As the dark months of the year approach, our need for sleep increases and we feel tired earlier in the evening. Is it the same for our four-legged friends? A dog’s need for sleep and rest can also be affected by a reduction in the number of hours of sunshine. Dogs are not hibernating animals, but they generally have a much greater need for rest than humans, both in summer and in winter. This is why we use the expression “dog-tired” to mean very tired. But why do they actually need so much rest and sleep? And do dogs dream like humans do? How can you help your dog get a good night’s sleep?
Sleep requirementHumans need an average of 7 to 8 hours of sleep per night. Dogs need much more sleep: Adult dogs need between 15 and 17 hours per day. This also depends on the breed, age and the dog itself. Puppies or older dogs may need up to 22 hours a day. However, a four-legged friend sleeps in a different way to a two-legged friend. Human sleep usually happens in one session and is deeper and more intense. Dogs, by contrast, relax during the day by snoozing in a chosen spot and can be wide awake again very quickly. Dogs are social sleepers, which means that they have evolved to be able to perceive changes in their environment more quickly than humans, for example. They have shorter REM (deep sleep) phases and so have a greater need for more rest to compensate for this.
Our four-legged friends do have deep sleep phases, but this is only one part of their resting phase. Their rest requirements can be roughly divided into three different rest phases: resting, dozing and sleeping.
This is when the eyes are open and the dog is lying on its pillow,
somewhere around the house or maybe even snuggled up on the couch with
you. Your dog is not expecting you to play with them, rather they are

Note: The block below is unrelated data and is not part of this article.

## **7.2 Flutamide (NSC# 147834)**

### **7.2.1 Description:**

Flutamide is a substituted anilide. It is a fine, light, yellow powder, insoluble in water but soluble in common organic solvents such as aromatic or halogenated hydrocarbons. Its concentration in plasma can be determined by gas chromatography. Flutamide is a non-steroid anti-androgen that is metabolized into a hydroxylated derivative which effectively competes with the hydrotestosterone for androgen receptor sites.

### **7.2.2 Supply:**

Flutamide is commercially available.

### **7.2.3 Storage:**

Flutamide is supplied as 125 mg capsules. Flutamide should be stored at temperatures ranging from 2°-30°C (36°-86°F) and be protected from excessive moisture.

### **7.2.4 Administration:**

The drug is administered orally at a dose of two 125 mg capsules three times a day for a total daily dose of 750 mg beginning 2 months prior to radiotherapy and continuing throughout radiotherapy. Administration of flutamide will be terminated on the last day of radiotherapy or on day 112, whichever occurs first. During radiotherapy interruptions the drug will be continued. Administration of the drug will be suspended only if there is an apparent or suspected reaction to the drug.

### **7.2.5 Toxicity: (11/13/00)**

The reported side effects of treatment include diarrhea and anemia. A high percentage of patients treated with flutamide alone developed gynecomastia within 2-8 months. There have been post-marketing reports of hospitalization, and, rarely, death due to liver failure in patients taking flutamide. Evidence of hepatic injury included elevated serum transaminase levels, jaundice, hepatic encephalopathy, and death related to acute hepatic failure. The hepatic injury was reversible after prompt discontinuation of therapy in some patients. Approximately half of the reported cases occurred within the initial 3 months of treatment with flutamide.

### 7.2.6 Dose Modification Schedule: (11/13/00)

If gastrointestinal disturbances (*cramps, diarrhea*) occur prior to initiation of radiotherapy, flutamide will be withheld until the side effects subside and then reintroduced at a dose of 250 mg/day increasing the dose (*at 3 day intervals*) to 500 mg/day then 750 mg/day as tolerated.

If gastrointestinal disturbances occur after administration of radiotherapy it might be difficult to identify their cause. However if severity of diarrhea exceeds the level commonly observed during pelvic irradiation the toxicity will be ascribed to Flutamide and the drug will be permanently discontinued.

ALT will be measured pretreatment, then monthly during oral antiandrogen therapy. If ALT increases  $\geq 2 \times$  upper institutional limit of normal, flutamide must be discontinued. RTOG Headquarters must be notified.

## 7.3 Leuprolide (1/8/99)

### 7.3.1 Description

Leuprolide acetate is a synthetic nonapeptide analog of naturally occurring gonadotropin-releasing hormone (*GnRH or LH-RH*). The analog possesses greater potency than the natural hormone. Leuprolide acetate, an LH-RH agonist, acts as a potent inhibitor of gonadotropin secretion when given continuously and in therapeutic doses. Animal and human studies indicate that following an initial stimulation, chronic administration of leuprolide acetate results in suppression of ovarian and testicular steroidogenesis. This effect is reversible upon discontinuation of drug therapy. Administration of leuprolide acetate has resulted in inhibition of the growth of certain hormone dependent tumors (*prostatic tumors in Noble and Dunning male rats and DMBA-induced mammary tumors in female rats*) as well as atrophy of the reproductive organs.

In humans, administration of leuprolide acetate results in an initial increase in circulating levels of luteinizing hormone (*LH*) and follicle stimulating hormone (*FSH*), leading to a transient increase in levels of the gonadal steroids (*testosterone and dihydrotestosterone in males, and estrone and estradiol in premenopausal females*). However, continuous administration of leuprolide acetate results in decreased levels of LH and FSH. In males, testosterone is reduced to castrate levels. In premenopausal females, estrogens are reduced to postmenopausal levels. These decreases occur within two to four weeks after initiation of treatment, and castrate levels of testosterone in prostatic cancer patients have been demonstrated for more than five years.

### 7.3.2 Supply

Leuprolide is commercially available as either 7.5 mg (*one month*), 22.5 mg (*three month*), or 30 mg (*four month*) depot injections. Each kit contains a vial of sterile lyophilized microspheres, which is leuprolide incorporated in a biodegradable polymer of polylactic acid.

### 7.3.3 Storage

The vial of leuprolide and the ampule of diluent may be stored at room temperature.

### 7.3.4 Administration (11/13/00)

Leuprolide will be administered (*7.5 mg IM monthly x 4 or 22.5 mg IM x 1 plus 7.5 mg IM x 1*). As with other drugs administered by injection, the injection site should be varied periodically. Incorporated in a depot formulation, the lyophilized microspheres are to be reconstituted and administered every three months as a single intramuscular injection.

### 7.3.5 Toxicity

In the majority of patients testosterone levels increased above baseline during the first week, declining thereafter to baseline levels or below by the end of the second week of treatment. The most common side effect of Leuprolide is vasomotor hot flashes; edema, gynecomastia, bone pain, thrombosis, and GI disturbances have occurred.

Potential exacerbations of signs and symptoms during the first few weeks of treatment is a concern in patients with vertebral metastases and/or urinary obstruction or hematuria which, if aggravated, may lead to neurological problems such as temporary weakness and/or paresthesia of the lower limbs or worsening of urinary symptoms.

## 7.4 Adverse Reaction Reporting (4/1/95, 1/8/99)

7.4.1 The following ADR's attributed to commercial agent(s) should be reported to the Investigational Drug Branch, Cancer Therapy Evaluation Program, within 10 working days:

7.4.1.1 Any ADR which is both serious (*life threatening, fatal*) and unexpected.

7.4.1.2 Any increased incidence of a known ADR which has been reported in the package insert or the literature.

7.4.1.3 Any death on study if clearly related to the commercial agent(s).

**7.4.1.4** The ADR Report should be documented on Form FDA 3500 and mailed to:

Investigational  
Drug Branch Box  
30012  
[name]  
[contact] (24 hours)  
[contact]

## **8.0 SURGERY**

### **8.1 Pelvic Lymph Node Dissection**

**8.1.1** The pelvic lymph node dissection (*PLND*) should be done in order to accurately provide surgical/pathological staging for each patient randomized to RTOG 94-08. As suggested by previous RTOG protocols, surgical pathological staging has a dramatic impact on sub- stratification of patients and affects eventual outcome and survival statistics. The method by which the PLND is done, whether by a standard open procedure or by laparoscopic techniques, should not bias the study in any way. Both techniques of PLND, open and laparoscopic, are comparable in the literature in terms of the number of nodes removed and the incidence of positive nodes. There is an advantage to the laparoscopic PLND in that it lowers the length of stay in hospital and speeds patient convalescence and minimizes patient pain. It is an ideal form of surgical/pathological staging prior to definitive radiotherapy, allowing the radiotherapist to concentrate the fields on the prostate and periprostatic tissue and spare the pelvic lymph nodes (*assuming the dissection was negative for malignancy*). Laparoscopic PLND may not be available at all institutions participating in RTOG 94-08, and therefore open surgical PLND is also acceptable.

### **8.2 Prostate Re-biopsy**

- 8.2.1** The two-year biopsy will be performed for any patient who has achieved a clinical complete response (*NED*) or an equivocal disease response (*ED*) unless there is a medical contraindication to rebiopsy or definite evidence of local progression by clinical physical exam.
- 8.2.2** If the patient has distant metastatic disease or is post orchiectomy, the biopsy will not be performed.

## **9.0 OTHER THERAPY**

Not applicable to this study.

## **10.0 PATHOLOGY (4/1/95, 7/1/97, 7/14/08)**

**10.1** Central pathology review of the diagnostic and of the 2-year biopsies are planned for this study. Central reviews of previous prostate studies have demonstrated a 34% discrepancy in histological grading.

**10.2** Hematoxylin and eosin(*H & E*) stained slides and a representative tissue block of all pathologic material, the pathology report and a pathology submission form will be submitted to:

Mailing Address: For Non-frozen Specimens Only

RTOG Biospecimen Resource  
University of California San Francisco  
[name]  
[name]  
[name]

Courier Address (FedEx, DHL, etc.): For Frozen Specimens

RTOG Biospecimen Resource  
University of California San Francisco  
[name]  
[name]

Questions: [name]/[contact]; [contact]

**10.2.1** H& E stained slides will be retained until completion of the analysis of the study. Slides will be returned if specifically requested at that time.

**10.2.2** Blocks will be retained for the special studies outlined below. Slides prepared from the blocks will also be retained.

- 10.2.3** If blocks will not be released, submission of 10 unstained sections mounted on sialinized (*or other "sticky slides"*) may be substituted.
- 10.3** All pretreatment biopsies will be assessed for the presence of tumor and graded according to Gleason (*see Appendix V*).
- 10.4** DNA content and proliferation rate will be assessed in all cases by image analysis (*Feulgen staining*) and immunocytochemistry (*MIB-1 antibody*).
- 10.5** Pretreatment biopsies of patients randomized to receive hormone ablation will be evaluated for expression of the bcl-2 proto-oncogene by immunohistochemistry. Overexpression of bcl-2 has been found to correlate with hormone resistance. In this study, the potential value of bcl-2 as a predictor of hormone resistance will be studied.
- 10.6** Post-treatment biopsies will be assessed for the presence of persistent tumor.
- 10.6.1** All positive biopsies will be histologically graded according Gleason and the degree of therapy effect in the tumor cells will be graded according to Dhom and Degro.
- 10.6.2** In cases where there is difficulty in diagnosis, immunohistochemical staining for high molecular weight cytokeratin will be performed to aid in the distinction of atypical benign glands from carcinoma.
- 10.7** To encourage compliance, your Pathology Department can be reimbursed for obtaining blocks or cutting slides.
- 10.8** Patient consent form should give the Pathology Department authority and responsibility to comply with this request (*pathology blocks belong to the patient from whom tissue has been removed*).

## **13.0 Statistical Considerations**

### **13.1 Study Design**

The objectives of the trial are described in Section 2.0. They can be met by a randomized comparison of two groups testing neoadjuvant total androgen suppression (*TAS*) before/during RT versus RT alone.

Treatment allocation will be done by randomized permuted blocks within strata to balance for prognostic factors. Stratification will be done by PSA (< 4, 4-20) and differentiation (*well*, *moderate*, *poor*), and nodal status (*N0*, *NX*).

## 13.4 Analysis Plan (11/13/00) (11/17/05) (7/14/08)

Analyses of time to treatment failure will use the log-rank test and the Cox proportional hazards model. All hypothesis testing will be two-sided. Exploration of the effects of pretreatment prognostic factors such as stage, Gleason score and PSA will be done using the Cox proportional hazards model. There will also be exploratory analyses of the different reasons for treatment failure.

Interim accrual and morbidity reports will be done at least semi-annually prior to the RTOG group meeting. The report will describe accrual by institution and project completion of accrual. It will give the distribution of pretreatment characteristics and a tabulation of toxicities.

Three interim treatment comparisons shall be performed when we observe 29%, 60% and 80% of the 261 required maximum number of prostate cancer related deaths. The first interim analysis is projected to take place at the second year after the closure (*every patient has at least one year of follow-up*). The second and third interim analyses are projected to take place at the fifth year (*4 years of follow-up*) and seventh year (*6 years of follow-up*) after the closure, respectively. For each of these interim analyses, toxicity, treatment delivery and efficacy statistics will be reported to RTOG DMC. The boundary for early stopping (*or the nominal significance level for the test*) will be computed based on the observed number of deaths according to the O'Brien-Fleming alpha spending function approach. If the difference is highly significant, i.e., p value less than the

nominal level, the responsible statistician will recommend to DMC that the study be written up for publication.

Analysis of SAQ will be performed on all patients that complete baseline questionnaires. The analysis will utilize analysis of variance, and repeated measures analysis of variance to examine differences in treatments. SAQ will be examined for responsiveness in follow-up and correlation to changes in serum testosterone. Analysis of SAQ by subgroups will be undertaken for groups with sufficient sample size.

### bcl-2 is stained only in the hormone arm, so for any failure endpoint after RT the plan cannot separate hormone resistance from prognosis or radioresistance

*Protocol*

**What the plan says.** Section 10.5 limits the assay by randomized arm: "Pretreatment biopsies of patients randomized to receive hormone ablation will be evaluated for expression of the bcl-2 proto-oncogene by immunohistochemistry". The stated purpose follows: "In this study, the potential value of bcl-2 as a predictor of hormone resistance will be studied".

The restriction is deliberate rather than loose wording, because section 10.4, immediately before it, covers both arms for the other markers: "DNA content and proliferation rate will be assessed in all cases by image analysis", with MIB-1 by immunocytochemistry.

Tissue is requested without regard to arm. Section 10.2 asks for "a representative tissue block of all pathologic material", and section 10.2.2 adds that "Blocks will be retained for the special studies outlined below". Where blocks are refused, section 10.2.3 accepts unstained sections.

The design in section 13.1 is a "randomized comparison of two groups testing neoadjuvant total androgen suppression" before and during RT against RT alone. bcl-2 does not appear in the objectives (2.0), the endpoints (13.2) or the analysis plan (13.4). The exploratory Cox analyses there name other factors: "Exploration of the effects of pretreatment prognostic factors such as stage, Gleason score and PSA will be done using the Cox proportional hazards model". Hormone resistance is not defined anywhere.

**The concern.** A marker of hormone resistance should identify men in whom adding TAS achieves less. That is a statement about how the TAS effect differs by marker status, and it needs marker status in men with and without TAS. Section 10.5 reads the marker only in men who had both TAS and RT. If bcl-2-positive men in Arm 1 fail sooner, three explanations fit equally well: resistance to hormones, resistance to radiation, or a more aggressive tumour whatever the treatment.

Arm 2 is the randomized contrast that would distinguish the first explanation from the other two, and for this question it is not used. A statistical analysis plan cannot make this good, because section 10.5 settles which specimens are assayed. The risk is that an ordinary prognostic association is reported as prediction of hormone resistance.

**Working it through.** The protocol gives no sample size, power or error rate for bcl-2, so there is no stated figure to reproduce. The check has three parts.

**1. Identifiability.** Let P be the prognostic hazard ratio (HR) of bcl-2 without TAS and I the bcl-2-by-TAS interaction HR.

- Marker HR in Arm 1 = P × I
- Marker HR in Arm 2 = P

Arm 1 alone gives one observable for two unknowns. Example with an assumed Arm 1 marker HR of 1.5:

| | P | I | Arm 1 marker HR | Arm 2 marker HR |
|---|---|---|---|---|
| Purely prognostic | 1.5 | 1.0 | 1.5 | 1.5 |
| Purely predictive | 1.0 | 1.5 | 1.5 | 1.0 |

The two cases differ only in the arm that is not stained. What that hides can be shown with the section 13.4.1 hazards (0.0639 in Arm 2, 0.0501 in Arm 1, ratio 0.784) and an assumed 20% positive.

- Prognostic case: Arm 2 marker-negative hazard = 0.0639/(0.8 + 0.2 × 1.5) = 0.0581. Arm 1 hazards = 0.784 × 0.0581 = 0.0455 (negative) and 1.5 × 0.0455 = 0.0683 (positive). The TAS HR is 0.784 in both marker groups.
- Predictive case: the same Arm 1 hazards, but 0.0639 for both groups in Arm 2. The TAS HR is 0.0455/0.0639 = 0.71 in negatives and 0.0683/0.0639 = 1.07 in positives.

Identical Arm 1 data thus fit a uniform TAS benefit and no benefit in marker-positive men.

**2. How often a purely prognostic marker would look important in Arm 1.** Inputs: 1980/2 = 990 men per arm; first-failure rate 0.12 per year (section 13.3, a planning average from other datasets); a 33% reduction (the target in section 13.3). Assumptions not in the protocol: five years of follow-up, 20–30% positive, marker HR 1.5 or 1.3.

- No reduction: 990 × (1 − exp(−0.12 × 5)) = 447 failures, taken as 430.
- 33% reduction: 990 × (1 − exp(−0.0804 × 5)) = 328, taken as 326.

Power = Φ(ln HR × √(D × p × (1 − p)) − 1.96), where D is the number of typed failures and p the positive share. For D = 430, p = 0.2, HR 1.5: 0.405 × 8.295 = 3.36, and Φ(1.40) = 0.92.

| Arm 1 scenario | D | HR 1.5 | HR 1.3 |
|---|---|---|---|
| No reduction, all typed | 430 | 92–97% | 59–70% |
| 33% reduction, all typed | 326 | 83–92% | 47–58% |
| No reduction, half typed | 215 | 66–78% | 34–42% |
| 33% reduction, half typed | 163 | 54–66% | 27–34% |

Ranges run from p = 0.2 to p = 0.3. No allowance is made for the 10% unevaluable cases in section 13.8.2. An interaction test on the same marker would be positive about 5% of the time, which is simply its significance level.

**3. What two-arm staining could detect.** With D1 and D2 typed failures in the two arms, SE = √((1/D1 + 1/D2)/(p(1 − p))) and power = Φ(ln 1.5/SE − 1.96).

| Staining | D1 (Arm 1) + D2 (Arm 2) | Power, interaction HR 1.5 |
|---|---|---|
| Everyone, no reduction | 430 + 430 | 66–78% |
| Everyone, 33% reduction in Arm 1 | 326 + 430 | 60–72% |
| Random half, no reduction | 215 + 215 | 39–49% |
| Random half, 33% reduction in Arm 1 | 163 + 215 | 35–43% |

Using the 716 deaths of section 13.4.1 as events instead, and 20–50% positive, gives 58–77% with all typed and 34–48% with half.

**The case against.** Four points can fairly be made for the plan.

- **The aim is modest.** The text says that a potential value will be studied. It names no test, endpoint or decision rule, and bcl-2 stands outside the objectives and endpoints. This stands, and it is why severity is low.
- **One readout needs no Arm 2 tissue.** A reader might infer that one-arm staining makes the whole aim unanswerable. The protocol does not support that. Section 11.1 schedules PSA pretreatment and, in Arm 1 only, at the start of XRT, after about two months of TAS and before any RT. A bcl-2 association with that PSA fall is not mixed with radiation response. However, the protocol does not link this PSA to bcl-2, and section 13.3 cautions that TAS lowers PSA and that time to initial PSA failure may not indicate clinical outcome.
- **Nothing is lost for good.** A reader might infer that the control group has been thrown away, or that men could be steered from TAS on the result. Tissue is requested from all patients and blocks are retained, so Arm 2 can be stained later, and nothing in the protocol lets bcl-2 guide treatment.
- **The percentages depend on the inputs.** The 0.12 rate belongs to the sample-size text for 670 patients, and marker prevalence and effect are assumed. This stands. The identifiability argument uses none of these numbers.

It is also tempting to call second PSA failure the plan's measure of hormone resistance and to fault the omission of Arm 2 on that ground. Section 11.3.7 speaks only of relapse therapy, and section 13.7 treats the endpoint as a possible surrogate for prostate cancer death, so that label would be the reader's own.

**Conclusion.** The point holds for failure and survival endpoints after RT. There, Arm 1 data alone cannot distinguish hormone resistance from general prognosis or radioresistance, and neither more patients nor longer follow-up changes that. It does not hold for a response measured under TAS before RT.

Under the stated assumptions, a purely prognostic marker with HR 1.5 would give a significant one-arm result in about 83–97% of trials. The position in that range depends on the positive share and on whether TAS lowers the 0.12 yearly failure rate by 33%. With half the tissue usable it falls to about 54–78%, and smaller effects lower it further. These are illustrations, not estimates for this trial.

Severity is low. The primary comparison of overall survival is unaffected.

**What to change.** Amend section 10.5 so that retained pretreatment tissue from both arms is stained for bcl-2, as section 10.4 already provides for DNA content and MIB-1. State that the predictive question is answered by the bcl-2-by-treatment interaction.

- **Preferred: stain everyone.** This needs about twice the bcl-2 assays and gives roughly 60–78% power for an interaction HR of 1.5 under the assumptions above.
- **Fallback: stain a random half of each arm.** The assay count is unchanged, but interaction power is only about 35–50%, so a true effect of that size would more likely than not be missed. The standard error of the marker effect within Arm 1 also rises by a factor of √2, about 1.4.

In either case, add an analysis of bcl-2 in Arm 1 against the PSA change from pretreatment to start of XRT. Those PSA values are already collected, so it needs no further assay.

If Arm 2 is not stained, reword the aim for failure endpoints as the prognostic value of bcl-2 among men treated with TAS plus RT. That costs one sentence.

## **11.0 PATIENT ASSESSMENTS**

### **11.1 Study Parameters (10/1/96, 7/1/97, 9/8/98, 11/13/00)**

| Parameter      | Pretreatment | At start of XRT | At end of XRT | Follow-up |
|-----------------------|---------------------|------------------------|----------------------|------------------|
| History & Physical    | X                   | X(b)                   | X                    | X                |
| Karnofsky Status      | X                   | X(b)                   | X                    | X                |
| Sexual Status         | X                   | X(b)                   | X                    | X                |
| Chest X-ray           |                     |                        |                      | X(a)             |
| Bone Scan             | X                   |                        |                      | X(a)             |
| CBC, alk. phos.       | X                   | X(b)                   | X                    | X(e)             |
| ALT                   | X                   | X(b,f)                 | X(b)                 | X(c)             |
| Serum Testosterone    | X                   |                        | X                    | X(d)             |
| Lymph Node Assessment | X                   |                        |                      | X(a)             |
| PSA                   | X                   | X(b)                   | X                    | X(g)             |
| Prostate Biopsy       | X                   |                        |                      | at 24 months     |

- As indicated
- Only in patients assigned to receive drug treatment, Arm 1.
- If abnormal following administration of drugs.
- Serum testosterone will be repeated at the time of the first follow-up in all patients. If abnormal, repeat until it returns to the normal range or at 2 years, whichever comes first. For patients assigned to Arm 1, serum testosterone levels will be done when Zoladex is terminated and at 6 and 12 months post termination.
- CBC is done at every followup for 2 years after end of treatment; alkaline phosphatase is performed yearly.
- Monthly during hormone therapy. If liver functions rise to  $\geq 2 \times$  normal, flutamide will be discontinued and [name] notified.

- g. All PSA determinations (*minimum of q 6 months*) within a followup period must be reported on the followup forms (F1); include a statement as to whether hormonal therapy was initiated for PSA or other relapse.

relaxing and taking a rest. They need this rest, so you should allow
them to have it and let them recharge their batteries.
When dozing, the dog will lie on its own or another favourite spot in
the house or garden and relax. Their eyes are closed and at first glance
it looks as if they are asleep. However, it still keeps a close “eye”
on its surroundings with its ears and nose. Your dog knows exactly where
you are and will jump up in no time if something interesting happens.
Dogs also sleep and need it. This part of the total resting phase, however, only makes up a small part – about 6 to 8 hours – of their resting behaviour during the day. Just like humans, dogs relax during sleep, regenerate and process their experiences of the day. For two-legged animals, as for four-legged animals, the day – whether tiring, stressful or exciting – can be key to whether they have a peaceful night’s sleep.
Why is getting enough sleep so important?
As with humans, sleep, as well as the resting phases just mentioned, serves to regenerate, recover and regain strength. Dogs that lack sleep or do not get enough rest can be more susceptible to (chronic) diseases, be more irritable and show abnormal or even aggressive behaviour. Concentration and motor skills also deteriorate, just like with us humans.
Dogs show the following symptoms when sleep deprived:
- Drop in concentration and motor skills.
- If sleep deprivation continues, they become increasingly nervous and irritable.
- Your dog will be far more susceptible to disease and more aggressive than usual.
Creating rest periods